Focusing on the right things.

Often times we get so busy that we forget to focus on what we are really here to accomplish. I don't necessarily mean getting that new promotion or landing that client, but the why behind it all. "I'm so busy", is one of my least favorite sayings.

You're not too busy. You're just not focusing on the right things. My opinion, I understand, but you get my meaning.

Case in point

My wife and I are both working professionals who have a lot of demands on us, like most Americans today. We have no children but we do have three small dogs that may as well be human, because that is how important they are to us. They constantly need attention, grooming, walking, feeding - yet they give back more joy than the effort required to maintain their health and well-being. Well, Niky (not pronounced like the sneaker, but rather Nick-ee), our middle dog, was getting chubby recently. He only weighs 10 pounds, but had ballooned up to 11 pounds. Before you think, "What harm is a pound on a dog?", that's like a 200-pound man jumping to 220 pounds in a month. That is a lot of weight to gain quickly.

Niky was gaining weight so quickly that I soon began calling him my little Beefcake, as he kind of walks bow-legged anyway, and with some extra weight he looked like he want to pick a fight when he walked toward you. Cute as it was to see him waddle, we realized that it was putting some extra weight on his already fragile little joints.

Why was he getting this way?

As I wasn't paying much attention to him while I toiled away at business for 80 hours per week between running a business, being a musician and writing my novel I was effectively neglecting my duties as a dog dad to provide little with Nick the exercise that he both deserved and craved.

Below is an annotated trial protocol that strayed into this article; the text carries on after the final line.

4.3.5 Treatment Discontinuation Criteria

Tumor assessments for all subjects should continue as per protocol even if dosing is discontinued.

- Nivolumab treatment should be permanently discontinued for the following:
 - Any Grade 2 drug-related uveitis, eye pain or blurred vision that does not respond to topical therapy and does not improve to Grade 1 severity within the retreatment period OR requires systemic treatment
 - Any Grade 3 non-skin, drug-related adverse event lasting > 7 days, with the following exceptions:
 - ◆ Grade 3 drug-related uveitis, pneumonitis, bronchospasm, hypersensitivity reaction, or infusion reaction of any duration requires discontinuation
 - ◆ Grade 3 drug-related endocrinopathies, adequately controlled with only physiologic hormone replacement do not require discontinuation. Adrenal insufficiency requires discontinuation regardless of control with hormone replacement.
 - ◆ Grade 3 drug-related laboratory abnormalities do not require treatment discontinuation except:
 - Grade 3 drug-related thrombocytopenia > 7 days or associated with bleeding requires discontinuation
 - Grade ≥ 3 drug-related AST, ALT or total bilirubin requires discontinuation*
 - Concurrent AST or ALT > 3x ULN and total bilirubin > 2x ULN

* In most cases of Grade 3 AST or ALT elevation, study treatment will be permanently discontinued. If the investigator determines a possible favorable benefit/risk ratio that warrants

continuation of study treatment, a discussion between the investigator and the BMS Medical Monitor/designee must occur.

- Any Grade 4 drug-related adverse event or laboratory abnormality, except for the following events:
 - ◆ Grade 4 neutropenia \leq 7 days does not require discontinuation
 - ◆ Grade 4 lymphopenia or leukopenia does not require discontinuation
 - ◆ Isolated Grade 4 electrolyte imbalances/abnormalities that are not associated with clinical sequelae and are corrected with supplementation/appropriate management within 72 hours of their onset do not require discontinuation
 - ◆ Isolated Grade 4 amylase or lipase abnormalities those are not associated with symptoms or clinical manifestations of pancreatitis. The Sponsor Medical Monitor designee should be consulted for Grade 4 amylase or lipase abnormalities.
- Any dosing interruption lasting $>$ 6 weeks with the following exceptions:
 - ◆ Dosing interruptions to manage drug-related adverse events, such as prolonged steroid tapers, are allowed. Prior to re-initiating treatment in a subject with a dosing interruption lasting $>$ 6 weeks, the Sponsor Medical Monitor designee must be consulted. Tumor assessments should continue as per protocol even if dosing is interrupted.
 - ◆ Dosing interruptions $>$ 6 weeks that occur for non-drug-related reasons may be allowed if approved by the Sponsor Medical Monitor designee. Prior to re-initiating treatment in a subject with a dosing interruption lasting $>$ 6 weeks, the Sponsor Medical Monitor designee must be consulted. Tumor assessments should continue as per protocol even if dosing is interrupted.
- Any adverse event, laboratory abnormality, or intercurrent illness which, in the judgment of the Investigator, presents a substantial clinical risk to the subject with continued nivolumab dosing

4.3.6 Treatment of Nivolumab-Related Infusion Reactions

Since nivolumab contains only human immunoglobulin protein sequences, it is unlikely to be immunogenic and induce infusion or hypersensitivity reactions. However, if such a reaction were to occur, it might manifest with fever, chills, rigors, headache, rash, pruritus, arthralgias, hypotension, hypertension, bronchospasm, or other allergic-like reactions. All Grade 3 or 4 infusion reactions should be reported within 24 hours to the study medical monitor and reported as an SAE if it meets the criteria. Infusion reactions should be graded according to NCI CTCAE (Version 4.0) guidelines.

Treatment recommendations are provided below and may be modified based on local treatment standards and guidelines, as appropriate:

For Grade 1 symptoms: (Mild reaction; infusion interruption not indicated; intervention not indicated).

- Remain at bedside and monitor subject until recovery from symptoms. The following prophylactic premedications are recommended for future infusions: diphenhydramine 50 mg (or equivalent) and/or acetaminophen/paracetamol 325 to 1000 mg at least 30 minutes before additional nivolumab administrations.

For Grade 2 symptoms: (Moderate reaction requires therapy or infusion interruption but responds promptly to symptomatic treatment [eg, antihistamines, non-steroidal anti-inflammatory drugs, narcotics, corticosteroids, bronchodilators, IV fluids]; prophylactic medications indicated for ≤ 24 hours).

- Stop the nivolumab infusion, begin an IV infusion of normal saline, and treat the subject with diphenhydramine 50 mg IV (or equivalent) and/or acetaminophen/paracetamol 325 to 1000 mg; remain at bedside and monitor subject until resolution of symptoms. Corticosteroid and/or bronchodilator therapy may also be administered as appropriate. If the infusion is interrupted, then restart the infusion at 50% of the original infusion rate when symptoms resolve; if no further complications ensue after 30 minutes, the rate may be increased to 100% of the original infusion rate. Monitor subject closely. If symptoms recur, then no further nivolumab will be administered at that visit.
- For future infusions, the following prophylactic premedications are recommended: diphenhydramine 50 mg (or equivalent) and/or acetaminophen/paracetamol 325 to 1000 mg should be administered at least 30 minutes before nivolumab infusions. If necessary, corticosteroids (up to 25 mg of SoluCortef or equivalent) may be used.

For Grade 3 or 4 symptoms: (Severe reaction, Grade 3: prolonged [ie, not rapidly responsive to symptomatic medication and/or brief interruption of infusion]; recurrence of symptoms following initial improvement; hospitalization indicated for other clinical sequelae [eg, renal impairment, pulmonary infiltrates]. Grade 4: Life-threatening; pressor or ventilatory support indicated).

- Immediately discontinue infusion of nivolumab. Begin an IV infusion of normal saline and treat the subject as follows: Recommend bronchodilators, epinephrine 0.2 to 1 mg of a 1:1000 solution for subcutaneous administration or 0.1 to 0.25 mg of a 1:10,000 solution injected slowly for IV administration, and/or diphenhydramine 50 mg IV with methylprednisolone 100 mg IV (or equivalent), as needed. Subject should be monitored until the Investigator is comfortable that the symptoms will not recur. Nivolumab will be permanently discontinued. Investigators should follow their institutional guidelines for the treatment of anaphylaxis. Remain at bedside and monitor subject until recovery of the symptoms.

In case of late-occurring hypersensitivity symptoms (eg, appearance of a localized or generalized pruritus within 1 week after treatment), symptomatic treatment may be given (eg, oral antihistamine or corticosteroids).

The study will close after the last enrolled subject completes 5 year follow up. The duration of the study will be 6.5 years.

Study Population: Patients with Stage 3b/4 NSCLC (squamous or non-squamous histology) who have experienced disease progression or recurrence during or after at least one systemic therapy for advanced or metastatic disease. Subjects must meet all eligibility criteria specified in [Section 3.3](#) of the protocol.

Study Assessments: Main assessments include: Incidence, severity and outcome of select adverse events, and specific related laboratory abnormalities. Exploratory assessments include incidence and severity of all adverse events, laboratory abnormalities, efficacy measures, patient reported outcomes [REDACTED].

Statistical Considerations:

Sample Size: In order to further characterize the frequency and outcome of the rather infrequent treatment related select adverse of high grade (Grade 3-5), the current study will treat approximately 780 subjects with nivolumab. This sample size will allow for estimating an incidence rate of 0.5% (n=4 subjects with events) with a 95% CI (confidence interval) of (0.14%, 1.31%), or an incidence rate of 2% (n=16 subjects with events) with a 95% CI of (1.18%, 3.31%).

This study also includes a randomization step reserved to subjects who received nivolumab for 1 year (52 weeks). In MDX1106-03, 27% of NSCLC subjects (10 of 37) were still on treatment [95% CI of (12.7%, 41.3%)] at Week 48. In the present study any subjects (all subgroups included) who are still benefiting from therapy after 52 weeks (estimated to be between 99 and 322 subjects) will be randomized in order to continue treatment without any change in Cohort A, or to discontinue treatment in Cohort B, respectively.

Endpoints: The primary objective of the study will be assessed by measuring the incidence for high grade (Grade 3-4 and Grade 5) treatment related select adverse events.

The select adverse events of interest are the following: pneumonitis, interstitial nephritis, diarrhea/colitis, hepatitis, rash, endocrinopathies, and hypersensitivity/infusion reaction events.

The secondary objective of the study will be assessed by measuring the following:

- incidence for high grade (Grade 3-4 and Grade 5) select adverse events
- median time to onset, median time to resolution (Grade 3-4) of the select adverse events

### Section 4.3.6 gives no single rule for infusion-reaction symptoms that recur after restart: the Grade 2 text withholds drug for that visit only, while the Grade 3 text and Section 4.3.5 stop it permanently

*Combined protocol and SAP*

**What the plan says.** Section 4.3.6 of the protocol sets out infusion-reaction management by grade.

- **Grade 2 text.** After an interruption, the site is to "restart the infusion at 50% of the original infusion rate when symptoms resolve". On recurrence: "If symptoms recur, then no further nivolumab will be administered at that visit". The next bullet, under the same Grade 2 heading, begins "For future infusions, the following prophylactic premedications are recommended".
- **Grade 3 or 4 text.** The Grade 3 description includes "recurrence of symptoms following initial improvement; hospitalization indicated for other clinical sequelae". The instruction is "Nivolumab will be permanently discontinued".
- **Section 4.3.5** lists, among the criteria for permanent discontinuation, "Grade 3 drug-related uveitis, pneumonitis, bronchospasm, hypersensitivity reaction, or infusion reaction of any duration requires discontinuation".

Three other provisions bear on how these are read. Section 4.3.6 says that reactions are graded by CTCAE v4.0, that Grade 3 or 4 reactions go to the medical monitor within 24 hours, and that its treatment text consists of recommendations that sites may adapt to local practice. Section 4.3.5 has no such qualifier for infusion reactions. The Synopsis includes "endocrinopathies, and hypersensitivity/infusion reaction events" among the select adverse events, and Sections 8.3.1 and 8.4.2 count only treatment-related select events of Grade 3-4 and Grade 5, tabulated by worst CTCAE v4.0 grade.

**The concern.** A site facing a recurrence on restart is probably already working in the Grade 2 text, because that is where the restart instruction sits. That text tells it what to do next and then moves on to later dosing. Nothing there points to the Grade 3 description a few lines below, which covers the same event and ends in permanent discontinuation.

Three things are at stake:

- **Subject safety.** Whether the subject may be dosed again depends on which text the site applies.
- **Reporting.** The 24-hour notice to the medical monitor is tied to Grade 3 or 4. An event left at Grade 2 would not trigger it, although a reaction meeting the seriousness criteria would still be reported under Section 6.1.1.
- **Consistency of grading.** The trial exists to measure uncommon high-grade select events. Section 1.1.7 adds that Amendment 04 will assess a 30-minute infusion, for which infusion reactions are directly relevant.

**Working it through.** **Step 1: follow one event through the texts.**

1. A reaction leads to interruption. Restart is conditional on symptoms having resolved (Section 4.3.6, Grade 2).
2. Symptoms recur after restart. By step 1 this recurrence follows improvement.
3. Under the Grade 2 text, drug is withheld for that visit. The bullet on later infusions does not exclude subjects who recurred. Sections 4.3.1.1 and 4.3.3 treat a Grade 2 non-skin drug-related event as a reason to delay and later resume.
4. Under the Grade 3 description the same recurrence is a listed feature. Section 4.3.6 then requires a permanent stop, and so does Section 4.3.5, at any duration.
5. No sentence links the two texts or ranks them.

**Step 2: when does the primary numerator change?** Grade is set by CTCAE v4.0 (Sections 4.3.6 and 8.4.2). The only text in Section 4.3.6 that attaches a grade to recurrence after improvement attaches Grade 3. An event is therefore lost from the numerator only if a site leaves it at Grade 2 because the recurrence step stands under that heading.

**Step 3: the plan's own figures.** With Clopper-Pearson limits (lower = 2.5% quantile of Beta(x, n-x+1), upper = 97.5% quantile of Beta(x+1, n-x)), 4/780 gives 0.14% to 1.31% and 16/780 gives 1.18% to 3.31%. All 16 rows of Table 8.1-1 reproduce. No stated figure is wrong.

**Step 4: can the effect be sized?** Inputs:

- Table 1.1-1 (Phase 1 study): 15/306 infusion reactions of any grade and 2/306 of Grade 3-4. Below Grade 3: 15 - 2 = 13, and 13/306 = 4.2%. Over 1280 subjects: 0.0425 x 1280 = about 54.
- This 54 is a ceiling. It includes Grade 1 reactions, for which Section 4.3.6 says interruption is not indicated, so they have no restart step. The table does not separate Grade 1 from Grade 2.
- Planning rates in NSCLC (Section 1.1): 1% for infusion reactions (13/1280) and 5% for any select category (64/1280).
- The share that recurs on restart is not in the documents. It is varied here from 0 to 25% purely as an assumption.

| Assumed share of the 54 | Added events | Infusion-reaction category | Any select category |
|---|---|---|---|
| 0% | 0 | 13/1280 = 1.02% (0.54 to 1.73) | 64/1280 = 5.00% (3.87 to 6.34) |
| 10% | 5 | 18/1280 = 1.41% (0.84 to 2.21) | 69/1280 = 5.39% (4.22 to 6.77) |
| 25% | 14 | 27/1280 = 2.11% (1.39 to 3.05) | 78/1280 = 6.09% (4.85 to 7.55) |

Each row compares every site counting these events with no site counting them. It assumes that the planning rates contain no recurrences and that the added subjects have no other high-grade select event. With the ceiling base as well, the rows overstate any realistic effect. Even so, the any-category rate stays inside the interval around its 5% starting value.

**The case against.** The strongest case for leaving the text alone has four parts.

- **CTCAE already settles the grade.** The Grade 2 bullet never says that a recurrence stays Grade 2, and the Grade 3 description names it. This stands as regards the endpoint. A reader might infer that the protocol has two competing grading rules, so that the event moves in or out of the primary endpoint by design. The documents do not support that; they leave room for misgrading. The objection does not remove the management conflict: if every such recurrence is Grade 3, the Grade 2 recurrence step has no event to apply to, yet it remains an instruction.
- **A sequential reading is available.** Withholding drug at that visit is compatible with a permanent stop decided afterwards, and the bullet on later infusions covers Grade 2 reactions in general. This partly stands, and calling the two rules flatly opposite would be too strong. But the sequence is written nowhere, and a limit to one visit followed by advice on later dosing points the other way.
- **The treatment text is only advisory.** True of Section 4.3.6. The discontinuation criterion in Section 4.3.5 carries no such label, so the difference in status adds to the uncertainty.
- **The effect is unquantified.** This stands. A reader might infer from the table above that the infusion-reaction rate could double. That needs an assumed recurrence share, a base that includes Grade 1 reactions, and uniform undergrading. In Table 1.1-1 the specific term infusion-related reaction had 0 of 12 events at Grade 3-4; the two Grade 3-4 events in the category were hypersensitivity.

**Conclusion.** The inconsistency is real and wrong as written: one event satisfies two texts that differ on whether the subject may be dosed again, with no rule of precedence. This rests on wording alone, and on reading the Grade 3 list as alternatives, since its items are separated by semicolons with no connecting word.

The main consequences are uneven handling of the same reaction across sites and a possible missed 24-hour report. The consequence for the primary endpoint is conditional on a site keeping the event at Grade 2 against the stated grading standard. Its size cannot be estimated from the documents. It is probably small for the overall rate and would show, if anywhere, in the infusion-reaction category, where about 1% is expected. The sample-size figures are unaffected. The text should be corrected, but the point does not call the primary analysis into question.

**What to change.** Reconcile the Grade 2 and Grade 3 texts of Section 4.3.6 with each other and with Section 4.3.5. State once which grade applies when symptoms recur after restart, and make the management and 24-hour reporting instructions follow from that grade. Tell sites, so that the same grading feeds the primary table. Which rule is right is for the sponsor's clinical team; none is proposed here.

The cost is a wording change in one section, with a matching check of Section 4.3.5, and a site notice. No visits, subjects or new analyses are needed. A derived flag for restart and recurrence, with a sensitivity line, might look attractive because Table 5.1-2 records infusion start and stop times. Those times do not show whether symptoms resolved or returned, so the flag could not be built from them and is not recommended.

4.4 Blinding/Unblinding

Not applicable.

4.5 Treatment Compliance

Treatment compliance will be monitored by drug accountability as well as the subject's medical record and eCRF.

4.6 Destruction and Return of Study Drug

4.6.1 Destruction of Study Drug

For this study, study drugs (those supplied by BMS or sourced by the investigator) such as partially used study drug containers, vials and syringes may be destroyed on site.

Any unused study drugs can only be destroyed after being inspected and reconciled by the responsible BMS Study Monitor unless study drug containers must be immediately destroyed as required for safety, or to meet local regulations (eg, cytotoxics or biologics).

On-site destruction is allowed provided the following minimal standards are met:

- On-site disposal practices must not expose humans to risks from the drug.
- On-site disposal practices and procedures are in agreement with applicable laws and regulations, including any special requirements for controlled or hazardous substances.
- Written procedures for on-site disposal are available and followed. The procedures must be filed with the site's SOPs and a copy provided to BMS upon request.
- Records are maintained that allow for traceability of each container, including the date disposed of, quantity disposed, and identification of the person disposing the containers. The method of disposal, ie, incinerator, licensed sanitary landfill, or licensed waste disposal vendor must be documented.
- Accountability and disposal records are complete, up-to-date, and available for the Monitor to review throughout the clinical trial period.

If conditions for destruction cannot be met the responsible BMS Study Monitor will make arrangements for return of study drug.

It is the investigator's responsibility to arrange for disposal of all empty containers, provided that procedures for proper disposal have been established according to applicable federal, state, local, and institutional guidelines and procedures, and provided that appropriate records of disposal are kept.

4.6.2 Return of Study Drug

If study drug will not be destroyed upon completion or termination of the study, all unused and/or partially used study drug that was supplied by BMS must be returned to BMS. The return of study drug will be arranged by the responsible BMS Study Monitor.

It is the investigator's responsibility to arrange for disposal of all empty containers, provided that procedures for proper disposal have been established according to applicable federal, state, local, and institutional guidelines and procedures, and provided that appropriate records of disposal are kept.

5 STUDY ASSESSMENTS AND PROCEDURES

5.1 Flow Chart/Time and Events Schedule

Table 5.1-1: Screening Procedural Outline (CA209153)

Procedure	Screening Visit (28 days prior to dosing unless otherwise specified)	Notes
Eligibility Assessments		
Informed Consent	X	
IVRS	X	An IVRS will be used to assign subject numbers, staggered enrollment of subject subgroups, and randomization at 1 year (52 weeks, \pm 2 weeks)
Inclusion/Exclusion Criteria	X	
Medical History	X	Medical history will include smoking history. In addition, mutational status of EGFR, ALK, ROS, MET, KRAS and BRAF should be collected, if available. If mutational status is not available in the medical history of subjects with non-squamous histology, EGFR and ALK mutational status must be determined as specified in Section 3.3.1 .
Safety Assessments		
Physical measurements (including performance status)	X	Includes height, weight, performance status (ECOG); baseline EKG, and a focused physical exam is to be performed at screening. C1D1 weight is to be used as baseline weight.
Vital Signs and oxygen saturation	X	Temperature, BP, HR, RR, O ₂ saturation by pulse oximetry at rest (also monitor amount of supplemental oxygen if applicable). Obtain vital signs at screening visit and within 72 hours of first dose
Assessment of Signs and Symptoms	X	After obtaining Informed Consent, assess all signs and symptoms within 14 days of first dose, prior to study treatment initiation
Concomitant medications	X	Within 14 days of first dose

Also I was gaining weight as well. I no longer was waking up and going to the gym like I used to, but instead was immediately opening this very MacBook Pro that I write to you from and was planning out my day, with complete neglect and disrespect for my own physical form.

My wife is a full-time employee and a PhD student, which is a ridiculous feat. Did I mention that she runs a photography business as well? She and I were no longer dating, which as any married couple knows, is important to keep alive.

I took a look at the frustration that I was allowing myself and my family to endure and then one day it just really hit both of us - we needed to make some changes to our routines. For our "kids", our health and our marriage.

Measurement is critical

To measure your input is something that we all do in form or another. You turn in that report, log so many miles, bake so many cakes, etc. But whatever the input measured, the output is just as important.

With that sentiment in mind, we began making some changes. My wife began baking, which she thoroughly enjoys, and I devoted more time to music. We make sure that we play with the dogs and walk them enough so that Niky doesn't get chubby, and we started a date night - at least one day per week - enough so that there is always something to look forward to. Last week we saw a performance of Handel's Messiah that was stellar.

As is the nature of the business of my day job, I work a lot and speak to a lot of people. But I now break up my day with some playtime for the dogs and live by my calendar to schedule time to practice writing music and playing bass, and most of all, something that was missing : writing for this blog and the novel, which have captivated my heart over the past few years.

I plan on sharing more tips and tricks aside from just tech information, because when I take my last breath on this planet, I want to have lived for my dreams and for those who I love, not just to have punched a clock or put more money in the bank (although the later is clearly nice when I can do that!), and I hope you can, too.

Write down the 5 things that you want to accomplish before the end of your days, and work toward them each day. Those are what you should focus your efforts towards.

Everything else is just necessary filler.

HealthEric BowersThoughts